Treatments of Arabidopsis cell cultures with TA or H2O2 can both alter the cell wall composition and organization. To investigate the mechanical properties of the cell surface of suspension-cultured cells after TA or H2O2 treatment, we used atomic-force microscopy (AFM) to quantify the elastic modulus (Young’s modulus) of the cell wall, as described before [46]. We compared the overall cell wall stiffness between different cells grown in the same conditions but exposed to different treatments. The distribution of Young’s modulus values in control cells was spread almost evenly in the range of 0.1 to 0.6 MPa, with 14% of values below 0.1 MPa and 49% of values below 0.3 MPa (Figure 4a). In TA-treated cells, 48% of Young’s modulus values were below 0.1 MPa and 82% below 0.3 MPa, which indicates a marked decrease in the stiffness of the cell wall attributed to inhibition of cellulose synthesis (Figure 4c). In contrast, cells treated with H2O2 alone showed an increase in cell wall stiffness with only 25% of Young’s modulus values distributed below 0.3 MPa and almost half (48%) of the values found above 0.5 MPa (Figure 4b). Similarly, cell walls of cells treated with both H2O2 and TA showed an increased stiffness with 25% of values below 0.3 MPa and 46% of Young’s modulus values higher than 0.5 MPa (Figure 4d). These results show that cell treatment with 1 mM H2O2 increased cell wall stiffness in A. thaliana cell cultures, and this enhanced rigidity was maintained even after TA treatment.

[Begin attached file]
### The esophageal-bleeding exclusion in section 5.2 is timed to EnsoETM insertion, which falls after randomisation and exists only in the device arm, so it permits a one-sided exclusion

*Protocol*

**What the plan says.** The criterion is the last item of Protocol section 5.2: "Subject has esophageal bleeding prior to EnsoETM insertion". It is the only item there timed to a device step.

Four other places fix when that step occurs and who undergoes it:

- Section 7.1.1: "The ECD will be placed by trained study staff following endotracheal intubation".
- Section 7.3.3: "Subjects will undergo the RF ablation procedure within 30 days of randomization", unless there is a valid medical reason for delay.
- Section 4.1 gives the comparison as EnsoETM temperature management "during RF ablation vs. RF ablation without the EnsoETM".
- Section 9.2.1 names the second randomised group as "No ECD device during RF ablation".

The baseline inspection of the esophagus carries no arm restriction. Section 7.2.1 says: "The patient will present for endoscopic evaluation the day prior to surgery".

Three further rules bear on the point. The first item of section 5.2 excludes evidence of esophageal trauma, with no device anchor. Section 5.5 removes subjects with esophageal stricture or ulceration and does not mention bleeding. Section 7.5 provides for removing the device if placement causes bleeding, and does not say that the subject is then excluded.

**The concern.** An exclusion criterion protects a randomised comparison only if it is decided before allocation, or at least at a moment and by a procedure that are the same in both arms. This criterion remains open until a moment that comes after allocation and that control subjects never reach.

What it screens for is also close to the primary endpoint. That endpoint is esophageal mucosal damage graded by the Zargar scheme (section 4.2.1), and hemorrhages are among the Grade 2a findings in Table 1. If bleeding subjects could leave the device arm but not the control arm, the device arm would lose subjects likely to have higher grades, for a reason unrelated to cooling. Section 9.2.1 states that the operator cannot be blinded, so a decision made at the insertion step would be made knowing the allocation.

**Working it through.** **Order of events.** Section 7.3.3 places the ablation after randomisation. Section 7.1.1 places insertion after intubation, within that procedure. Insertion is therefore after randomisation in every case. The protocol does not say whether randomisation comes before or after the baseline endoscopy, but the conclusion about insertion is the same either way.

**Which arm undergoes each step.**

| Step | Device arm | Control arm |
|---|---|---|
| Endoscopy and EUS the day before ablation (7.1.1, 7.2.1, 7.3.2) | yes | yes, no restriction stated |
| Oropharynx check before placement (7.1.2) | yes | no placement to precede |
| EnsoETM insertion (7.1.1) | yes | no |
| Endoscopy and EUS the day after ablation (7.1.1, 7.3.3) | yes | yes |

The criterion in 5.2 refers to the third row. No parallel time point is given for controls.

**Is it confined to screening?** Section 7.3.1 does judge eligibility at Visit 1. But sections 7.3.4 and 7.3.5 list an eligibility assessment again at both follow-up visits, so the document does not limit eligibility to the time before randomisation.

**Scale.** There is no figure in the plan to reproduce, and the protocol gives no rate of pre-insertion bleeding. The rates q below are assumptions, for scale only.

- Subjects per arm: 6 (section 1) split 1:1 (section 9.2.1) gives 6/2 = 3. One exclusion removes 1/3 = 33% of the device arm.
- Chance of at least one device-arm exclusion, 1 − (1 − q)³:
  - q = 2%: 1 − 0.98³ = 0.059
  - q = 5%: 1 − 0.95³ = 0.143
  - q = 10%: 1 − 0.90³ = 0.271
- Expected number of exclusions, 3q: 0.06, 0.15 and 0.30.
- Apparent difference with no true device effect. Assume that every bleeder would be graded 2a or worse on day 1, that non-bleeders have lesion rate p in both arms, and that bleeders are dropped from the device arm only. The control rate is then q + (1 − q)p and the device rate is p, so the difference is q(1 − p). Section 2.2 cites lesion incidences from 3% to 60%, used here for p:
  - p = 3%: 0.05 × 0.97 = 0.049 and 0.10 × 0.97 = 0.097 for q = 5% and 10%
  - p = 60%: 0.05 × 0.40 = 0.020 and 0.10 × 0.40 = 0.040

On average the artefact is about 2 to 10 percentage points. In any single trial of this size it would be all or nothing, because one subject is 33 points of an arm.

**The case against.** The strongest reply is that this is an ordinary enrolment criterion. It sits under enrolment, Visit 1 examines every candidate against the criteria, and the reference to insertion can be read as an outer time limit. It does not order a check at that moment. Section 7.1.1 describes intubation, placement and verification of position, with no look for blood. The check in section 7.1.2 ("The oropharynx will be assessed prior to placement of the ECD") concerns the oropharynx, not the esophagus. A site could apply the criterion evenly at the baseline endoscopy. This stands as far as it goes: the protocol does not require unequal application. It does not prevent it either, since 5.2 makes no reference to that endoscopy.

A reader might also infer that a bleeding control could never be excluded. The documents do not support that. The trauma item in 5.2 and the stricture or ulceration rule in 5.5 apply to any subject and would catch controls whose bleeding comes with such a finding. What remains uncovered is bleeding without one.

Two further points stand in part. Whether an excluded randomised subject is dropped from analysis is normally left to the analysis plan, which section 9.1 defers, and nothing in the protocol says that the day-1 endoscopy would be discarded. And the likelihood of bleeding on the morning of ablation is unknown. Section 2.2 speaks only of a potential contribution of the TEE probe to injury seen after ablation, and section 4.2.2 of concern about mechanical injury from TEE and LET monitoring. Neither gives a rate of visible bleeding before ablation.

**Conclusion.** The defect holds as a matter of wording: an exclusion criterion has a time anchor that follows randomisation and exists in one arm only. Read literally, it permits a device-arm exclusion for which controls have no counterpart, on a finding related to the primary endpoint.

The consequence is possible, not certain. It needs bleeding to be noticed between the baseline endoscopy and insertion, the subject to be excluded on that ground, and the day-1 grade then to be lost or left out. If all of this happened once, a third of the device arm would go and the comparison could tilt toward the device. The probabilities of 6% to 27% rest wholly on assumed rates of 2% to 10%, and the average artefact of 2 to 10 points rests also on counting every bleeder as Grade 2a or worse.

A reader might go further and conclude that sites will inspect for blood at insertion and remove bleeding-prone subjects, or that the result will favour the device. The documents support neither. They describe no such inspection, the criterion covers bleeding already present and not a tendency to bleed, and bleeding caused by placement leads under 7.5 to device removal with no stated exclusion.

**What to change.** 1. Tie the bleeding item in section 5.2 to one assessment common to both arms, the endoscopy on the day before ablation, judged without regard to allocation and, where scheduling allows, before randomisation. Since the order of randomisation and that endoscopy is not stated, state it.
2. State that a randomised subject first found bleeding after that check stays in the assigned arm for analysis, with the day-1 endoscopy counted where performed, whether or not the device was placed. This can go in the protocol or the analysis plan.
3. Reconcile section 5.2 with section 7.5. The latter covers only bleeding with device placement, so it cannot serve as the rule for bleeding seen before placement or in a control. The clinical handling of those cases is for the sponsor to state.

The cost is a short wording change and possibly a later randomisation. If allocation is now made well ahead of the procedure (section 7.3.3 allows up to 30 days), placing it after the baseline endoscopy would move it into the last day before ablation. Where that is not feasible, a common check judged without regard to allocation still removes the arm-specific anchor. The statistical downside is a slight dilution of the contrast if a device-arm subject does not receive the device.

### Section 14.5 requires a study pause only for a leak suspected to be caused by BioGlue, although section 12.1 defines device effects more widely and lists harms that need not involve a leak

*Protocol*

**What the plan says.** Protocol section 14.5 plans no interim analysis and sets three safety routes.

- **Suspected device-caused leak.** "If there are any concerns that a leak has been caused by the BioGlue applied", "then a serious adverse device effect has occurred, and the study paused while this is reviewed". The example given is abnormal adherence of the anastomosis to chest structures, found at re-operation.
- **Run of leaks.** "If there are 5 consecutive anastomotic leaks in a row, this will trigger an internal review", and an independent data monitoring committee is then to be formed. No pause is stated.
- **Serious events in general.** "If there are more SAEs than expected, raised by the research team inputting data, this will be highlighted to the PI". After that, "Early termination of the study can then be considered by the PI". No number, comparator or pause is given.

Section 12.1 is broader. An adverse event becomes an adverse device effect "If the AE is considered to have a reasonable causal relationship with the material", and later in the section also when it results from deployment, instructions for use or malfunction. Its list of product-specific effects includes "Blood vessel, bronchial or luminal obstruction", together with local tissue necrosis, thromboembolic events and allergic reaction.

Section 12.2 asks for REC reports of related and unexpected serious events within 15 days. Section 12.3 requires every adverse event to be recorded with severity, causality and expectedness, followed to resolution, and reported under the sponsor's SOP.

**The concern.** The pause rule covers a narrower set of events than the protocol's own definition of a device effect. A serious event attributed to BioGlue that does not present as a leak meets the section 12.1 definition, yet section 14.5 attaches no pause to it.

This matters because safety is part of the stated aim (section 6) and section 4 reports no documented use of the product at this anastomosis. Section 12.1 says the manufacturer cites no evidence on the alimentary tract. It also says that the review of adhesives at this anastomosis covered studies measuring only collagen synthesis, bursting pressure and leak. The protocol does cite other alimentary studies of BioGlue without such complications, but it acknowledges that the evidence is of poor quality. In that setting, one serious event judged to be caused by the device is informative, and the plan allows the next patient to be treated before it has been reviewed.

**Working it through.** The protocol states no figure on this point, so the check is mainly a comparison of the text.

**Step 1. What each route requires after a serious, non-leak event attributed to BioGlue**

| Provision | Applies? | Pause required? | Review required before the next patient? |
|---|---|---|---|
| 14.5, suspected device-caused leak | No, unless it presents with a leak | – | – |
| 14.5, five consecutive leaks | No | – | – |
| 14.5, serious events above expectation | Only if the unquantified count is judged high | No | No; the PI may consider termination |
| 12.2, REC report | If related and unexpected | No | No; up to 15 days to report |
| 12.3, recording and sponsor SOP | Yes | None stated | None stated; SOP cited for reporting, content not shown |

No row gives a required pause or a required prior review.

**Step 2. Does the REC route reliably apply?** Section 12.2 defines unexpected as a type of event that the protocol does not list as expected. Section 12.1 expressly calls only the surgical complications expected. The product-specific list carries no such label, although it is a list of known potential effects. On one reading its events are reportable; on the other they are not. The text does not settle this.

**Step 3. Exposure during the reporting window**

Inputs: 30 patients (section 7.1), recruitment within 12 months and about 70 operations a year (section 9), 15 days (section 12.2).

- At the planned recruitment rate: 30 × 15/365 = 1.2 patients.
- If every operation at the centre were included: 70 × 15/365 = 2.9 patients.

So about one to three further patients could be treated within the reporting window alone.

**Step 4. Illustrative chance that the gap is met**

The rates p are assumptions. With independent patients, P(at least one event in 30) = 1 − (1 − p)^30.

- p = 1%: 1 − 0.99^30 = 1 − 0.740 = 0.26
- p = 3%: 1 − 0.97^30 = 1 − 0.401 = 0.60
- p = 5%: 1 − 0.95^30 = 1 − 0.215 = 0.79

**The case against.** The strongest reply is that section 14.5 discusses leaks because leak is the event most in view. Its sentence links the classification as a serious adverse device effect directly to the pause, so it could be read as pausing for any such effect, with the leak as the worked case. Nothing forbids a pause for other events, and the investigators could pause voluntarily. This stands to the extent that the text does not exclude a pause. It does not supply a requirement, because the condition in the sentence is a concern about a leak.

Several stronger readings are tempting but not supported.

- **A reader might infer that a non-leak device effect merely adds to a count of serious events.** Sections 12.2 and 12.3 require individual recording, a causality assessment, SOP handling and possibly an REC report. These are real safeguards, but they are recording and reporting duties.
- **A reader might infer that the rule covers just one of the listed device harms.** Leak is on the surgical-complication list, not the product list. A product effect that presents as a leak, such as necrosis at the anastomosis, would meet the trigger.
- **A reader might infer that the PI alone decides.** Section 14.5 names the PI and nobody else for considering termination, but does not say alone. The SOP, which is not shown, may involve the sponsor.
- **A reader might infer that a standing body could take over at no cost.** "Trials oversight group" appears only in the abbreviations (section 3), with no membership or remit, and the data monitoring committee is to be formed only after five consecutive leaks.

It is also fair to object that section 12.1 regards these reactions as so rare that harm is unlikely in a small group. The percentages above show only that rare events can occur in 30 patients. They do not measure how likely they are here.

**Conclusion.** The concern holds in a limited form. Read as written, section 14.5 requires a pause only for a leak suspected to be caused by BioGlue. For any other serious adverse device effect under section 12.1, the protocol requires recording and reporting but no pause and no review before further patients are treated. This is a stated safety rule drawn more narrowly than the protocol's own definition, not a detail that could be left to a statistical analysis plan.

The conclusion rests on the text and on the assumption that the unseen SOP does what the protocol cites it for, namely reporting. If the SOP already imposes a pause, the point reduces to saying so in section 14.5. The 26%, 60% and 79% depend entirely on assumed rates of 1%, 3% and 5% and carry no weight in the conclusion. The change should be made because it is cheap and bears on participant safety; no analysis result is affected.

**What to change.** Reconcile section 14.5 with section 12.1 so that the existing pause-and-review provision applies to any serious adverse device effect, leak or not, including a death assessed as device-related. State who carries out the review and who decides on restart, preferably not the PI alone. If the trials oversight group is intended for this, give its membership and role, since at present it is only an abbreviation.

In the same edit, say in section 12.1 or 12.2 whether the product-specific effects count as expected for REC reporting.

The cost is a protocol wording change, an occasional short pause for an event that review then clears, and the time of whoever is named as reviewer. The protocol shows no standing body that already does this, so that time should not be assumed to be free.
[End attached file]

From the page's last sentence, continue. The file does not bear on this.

3. Discussion